Friday, February 27, 2009
Cookbook Review: Il Viaggio di Vetri
I recently received Marc Vetri's newly published cookbook, titled Il Viaggio di Vetri, as a gift. Having been lucky enough to eat at Vetri's eponymous restaurant in Philadelphia several times, I was eager to try my hand at preparing his elevated versions of Italian cuisine at home.
The first thing I noticed as I thumbed through the fine, glossy pages (289 pages, including index) was that nearly all of the recipes looked like something I would want to attempt making. I often find that most cookbooks seems to contain roughly 50% of recipes that hold little appeal. Not so with Vetri's book - I found it hard to decide what to try making first.
The book is divided into the following sections: cold & hot appetizers, pasta & risotto, fish & shellfish, meat, poultry & game (as well as organ meats), vegetable sides, and desserts. Like many other serious cookbooks, this one also has a back section with basic/foundational recipes (stocks, sauces, etc.). There are two additional sections at the beginning of the cookbook that chronicle Vetri's experiences living and working in Italy (his "journey" to becoming the amazing chef he is today - hence the name of the cookbook).
Thus far, I have tried making four recipes from the book. This might not sound like a wide sample, but much like Thomas Keller cookbooks, Vetri's recipes are time-consuming and often require multi-day preparations. Few of the recipes can be whipped up in short order. All demand the highest quality ingredients and attention to detail.
My first attempts were favorites from when I had eaten at the restaurant - the Sweet Onion Crepe with White Truffle Fondue and the Spinach Gnocchi with Shaved Ricotta Salata & Brown Butter.
What I learned making the first recipe was that Vetri's cookbook lacks the exacting instructions of my other favorite tome (Keller's Bouchon Cookbook). There were several errors in the recipe description that - if you are lacking in substantial cooking experience - might cause disaster. First, in the instructions for preparing the crepes, Vetri directs the home cook to heat their crepe pan on low heat. This does not provide sufficient heat to properly cook and brown the crepe without drying it. High heat is required. Second, his instructions for preparing the onion confit resulted in dry and stringy onion shreds rather than a jam-like consistency. I had to puree them in order to salvage the dish. I will follow Keller's instructions for hte onion confit in the future. These small crises averted, however, the dish came out wonderfully. The White Truffle Fondue was truly awesome.
The gnocchi recipe was smoother sailing - probably the most fantastic dish I've created at home. I've always been terrified of making gnocchi and producing sad little rock-hard lumps. No worries on that front with Vetri's recipes. The gnocchi were more like mini souffles of spinach than anything else. They came out fluffy and flavorful (and a gorgeous bright green color). The incredibly simple sauce of nutty brown butter poured over the gnocchi (which were topped with melty, salty cheese) was perfect. Just be prepared for some major prep-work (2 lbs of baby spinach must be individually de-stemmed and pureed the day ahead!).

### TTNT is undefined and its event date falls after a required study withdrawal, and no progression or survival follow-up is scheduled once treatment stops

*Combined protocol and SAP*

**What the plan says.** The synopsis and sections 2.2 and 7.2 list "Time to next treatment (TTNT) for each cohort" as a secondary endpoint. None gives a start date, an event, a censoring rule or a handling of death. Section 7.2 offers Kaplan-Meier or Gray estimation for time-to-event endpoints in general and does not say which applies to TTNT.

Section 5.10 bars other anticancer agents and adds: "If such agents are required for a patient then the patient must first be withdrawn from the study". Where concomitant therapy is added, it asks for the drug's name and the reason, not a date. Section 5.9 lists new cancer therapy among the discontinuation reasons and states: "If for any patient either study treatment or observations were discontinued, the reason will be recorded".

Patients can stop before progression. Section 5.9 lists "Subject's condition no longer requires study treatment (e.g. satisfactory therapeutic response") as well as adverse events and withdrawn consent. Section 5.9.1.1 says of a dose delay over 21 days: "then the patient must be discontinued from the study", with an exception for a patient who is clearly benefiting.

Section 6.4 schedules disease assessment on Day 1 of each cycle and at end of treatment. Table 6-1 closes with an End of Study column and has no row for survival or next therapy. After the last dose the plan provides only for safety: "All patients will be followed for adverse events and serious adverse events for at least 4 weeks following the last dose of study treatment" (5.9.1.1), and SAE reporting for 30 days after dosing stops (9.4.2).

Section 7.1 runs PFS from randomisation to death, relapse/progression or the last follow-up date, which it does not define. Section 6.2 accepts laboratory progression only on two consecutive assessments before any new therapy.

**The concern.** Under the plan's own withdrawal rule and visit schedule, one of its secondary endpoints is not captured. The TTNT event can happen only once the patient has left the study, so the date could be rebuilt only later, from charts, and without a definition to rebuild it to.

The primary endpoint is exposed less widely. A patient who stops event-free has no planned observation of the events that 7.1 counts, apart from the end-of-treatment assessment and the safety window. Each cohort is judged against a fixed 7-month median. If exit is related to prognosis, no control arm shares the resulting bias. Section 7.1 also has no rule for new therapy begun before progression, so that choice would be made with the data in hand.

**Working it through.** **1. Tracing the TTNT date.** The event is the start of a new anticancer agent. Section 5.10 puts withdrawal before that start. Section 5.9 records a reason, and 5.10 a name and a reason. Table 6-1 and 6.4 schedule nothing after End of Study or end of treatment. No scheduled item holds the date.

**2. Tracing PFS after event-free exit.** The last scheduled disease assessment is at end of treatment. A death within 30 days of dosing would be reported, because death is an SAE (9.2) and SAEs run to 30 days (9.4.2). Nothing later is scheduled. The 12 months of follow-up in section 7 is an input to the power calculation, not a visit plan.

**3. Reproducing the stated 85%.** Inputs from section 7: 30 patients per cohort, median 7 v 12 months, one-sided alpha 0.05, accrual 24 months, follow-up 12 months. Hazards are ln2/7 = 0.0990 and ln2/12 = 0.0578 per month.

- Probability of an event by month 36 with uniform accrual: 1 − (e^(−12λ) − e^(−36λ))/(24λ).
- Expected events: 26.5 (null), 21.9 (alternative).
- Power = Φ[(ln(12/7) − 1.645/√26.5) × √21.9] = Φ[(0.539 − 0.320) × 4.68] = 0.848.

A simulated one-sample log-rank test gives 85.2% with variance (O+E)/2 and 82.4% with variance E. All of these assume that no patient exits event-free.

The other two recipes I've tried from the cookbook were new to me - a Lavender Gelato with Chocolate Shell & Extra Virgin Olive Oil and Rustic Rabbit with Sage & Pancetta.
The Lavender Gelato was a clever, fabulous dessert (you prepare a vanilla gelato with lavender flowers, scoop it in a clear glass, place a prepared chocolate lid over the top and then pour hot olive oil onto the lid - it melts the chocolate and makes a sauce for the gelato!). There were a few issues with this recipe, though. First, the amount of lavender called for seemed excessive and would probably result in too strong of a lavender flavor (I reduced it by half). Second, after making the chocolate lids, Vetri calls for their refrigeration. What he doesn't say, however, is that they must be allowed to re-warm to room temperature before being served; otherwise the olive oil will not melt through them.
The rabbit braise was very good - though incredibly rich (you essentially braise the rabbit - which you must painstakingly carve up into pieces beforehand - in butter, olive, oil, and herbs). It is served atop a simple (but tiring to prepare - all that stirring!) polenta (again, Vetri's instructions suggested cooking over too low of a heat; following them, it took me 3 hours to produce a creamy polenta).
Though I include some criticisms of his attention to detail in the recipe instructions, I found this cookbook incredibly inspiring and the dishes in to be original, interesting, impressive, and delicious. I look forward to cooking from it more often. I think, in the final analysis, I would say that Il Viaggio di Vetri is an excellent source of ideas and recipes for an already experienced home cook. To cook successfully from this book you need to be able to evaluate the instructions and feel comfortable deviating from them as needed.